Dinner at the Joly’s | VailDaily.com
YOUR AD HERE »

Dinner at the Joly’s

Laura A. Ball
AE Mirabelle2 SM 2-21
ALL |

BEAVER CREEK – Like chef Daniel Joly’s traditional dish of Dover sole and potato tuile, when life serves up a morsel of goodness, a combination so ideal, it’s natural to come to the conclusion that such a rare slice of perfection must have always existed that way. Upon dining at Mirabelle, this is the exact romantic notion that strikes me as I witness and admire the chef and his wife run a successful marriage and business. Six nights a week, since the couple bought the establishment 11 years ago, Nathalie Joly stands out front greeting loyal guests, while in the back of the house, Daniel creates cuisine just as consistent as his wife’s smile. We are seated in an cozy corner in one of the intimate rooms the charming turn-of-the-century farmhouse boasts. A large picture window covets a snow-tipped pine tree beyond its glass. Sconces on the wall present an atmosphere of warmth and candlelight. It feels like home, and it should, the couple lives upstairs.

Nathalie appears with two glasses of champagne, and as my date and I clink glasses, I secretly wonder if my own fate will embody the same model for imitation.We started with the trio of French truffles ($47) or sophisticated tapas as Daniel calls it. “The trio is a food trend right now, and with a trilogy, you allow people a different flavor in each dish,” the chef said. “It’s interesting for someone to taste the variations side by side, and it’s fun to taste the value of the wine with each dish.”The starter offered a pastry pocket, cut open to reveal a warm, creamy truffle souffle, truffle vinaigrette splashed over leeks and rich langoustine and slivers of raw truffles mingling with a refreshing asparagus black diamonds salad and traces of prosciutto. Truffles have one of the most distinctive, delicious flavors in the world, making Daniel’s interpretation, showcasing different aspects of the same ingredient, even more exciting.

“Be careful,” Nathalie said as she passed by, flashing her trademark smile. “Truffles are an aphrodesiac.”Next, we tried the crispy sea scallops ($17) coupled with soft, earthy beet confit salad, organic beet salad and cool horseradish cream. “It’s very easy to be a talented chef if all you do is cook with dover sole and truffle,” Daniel said. “I think it’s really cool to cook with an ingredient like beets that you don’t use a lot at home. It’s nice to use some of those forgotten ingredients.”When the chef’s wife returned, I asked her how she and Daniel met. It was 23 years ago, she said, in Over Eyse, a suburb of Brussels. A neighboor had introduced them at a party, but Nathalie didn’t pay much attention to aspiring chef, just shy of 16, until the next day, when she noticed someone following while she walked her dog. “It was Daniel,” she said.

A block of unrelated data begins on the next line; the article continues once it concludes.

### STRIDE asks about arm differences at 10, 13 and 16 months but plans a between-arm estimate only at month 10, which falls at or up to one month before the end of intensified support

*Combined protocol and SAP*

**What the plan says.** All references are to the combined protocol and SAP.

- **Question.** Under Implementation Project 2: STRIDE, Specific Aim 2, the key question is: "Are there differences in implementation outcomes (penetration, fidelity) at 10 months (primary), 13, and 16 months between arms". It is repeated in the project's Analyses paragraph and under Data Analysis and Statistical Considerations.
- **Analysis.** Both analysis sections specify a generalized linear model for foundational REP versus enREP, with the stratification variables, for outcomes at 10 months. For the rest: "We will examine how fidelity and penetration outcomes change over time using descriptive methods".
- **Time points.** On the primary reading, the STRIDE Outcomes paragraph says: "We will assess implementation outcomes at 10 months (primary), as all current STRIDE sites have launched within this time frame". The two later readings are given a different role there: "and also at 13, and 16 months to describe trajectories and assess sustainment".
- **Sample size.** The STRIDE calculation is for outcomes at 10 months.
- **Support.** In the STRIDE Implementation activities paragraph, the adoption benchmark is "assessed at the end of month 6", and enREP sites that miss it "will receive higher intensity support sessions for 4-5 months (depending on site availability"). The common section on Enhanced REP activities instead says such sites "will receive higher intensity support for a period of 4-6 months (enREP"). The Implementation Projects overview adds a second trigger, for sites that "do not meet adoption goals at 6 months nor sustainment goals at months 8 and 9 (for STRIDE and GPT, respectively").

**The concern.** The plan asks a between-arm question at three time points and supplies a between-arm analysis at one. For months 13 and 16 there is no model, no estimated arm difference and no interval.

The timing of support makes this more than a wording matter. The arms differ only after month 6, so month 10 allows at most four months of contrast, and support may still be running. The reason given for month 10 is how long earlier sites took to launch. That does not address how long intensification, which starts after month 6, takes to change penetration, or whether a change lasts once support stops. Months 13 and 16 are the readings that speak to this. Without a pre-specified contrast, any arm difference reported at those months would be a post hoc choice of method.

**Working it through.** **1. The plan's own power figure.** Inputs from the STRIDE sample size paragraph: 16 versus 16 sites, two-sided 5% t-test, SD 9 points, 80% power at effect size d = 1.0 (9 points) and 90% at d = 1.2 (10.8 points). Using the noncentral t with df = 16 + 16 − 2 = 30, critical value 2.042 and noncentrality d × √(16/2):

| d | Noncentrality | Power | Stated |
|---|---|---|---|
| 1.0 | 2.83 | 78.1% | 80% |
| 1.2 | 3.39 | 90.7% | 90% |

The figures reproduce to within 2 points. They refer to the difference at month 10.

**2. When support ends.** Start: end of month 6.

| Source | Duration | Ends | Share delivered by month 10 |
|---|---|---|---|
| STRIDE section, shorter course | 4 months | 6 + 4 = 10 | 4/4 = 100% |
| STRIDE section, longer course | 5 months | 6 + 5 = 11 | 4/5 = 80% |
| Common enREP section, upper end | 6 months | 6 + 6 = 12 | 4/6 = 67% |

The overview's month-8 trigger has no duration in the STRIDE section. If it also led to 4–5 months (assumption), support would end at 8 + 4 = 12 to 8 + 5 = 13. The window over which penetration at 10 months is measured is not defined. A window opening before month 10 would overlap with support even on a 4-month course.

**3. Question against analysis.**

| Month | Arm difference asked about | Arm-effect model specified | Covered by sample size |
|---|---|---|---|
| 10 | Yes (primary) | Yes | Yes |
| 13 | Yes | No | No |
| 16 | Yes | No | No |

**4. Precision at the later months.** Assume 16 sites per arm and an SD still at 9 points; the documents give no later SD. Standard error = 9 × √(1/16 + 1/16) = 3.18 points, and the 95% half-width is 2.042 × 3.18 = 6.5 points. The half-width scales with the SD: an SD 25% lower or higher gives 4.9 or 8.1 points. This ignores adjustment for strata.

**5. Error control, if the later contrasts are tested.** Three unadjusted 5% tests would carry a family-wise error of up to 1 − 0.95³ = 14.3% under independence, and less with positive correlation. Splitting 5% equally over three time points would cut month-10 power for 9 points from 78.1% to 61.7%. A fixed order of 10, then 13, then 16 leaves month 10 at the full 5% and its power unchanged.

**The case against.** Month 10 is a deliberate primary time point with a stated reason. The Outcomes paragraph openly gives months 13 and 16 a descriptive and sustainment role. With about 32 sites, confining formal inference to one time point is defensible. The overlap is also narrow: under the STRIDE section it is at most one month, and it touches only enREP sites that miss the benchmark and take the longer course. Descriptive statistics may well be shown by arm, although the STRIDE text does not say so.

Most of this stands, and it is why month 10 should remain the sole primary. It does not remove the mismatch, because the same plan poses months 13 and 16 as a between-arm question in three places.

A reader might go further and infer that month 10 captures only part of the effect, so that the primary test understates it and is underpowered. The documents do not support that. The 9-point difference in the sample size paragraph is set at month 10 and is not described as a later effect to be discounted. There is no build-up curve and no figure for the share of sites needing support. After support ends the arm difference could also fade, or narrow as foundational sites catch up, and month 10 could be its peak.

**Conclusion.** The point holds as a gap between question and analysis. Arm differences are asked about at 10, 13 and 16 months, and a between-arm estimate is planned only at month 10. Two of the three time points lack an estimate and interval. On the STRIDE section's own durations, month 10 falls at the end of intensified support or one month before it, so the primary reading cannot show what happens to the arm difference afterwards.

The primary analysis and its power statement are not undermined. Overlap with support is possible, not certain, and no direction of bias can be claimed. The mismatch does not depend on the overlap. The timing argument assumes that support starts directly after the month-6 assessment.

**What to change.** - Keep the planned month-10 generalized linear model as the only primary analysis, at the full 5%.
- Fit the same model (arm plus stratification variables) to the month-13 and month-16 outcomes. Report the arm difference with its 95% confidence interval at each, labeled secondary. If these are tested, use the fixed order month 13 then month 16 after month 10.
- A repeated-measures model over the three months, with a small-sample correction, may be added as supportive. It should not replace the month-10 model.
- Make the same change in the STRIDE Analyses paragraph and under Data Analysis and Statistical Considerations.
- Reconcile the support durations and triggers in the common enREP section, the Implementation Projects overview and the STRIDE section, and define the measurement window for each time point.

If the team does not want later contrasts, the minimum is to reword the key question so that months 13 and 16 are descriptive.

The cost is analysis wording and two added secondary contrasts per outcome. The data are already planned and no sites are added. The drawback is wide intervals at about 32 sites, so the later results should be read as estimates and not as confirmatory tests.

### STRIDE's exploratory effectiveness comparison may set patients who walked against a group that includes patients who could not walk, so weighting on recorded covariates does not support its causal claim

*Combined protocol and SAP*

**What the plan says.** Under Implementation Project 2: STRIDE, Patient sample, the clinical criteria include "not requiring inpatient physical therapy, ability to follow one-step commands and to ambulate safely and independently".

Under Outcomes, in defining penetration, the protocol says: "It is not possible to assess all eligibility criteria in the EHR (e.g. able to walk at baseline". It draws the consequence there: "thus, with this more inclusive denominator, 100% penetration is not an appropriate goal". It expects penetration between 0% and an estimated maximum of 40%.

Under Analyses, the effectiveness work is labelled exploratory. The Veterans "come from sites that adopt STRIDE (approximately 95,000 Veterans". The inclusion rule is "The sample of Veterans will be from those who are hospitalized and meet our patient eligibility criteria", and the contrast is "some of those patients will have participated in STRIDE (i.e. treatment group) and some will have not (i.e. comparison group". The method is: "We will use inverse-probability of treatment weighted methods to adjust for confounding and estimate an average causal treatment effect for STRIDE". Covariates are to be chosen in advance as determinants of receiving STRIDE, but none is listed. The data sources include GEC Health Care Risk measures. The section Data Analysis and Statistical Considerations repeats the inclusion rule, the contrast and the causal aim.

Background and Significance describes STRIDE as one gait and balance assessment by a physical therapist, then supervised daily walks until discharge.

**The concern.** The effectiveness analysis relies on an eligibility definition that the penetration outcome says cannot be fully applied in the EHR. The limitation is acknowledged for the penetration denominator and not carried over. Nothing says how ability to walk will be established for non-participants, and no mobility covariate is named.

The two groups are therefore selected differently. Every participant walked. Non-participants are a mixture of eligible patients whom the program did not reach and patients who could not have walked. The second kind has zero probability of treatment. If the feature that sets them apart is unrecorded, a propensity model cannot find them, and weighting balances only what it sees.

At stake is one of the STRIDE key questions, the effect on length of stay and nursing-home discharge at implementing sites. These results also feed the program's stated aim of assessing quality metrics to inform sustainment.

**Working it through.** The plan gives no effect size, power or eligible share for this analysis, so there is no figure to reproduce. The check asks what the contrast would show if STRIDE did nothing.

“It was yesterday,” he said.Then it’s true, I thought, the time and place where Mirabelle now exists, the chef and his wife, hasn’t always been so, just like this. But for some reason, when the Dover sole arrives, I find myself doubting this observation of reality again. The restaurant is perhaps most famous for its Dover sole Meuniere ($45), delicately sliced and sauteed generously with brown lemon butter and baby spinach, embraced by a slice of crispy Yukon gold potato tuile.”We used to do it only in the winter but we had so many people ask for it in the winter we decided to do it all year-round.”Desiring a heartier entree, my date feasted on another of the restaurant’s signature items, the Colorado rack of lamb ($37). Savory, sweet honey and garlic encase the outer edges of tender lamb served with soft baby red potato and a slightly tangy bechamel, herbal jus.”Truly, Nathalie is a big part of Mirabelle.” Daniel said. “I know very few people because I always cooking in the back. The guests all know her, and I think Mirabelle is successful because of the people. That and the consistency of the food.”

It’s that consistency, whether in Nathalie’s smile and familiar laugh or Daniel’s sole that always brings us back, I thought, plunging in to creme brulee so sweet it come only from Mirabelle. Sweet MirabelleServing contemporary French cuisine Moday through SaturdayBase of Beaver Creek

Participate in The Longevity Project

The Longevity Project is an annual campaign to help educate readers about what it takes to live a long, fulfilling life in our valley. This year Kevin shares his story of hope and celebration of life with his presentation Cracked, Not Broken as we explore the critical and relevant topic of mental health.



For reservations, call 949-7278Staff Writer Laura A. Ball can be reached at 949-0555, ext. 14641, or laball@vaildaily.com.Vail, Colorado


Support Local Journalism